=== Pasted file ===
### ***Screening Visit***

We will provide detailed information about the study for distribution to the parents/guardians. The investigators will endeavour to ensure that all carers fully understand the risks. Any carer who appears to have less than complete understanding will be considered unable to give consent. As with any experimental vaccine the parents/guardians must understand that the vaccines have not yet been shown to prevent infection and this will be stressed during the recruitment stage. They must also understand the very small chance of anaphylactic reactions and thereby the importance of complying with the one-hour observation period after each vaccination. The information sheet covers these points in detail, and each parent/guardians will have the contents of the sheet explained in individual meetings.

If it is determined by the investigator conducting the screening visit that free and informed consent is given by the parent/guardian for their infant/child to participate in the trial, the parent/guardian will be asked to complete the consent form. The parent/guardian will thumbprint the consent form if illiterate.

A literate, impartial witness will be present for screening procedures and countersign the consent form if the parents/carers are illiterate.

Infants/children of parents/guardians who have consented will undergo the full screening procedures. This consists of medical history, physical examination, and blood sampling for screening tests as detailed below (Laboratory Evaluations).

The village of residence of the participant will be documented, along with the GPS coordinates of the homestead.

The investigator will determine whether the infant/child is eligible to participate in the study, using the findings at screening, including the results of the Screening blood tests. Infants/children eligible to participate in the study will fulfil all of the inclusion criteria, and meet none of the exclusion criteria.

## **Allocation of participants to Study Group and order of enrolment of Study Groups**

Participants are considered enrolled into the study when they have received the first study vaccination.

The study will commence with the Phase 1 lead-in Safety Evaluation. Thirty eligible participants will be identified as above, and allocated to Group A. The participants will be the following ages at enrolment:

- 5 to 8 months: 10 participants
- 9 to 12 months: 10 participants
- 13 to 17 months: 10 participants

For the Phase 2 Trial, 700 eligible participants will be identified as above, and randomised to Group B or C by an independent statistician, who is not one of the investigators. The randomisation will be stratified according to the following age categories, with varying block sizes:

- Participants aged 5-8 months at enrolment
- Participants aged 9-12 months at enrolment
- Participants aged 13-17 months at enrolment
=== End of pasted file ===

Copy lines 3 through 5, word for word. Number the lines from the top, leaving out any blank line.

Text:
If it is determined by the investigator conducting the screening visit that free and informed consent is given by the parent/guardian for their infant/child to participate in the trial, the parent/guardian will be asked to complete the consent form. The parent/guardian will thumbprint the consent form if illiterate.

A literate, impartial witness will be present for screening procedures and countersign the consent form if the parents/carers are illiterate.

Infants/children of parents/guardians who have consented will undergo the full screening procedures. This consists of medical history, physical examination, and blood sampling for screening tests as detailed below (Laboratory Evaluations).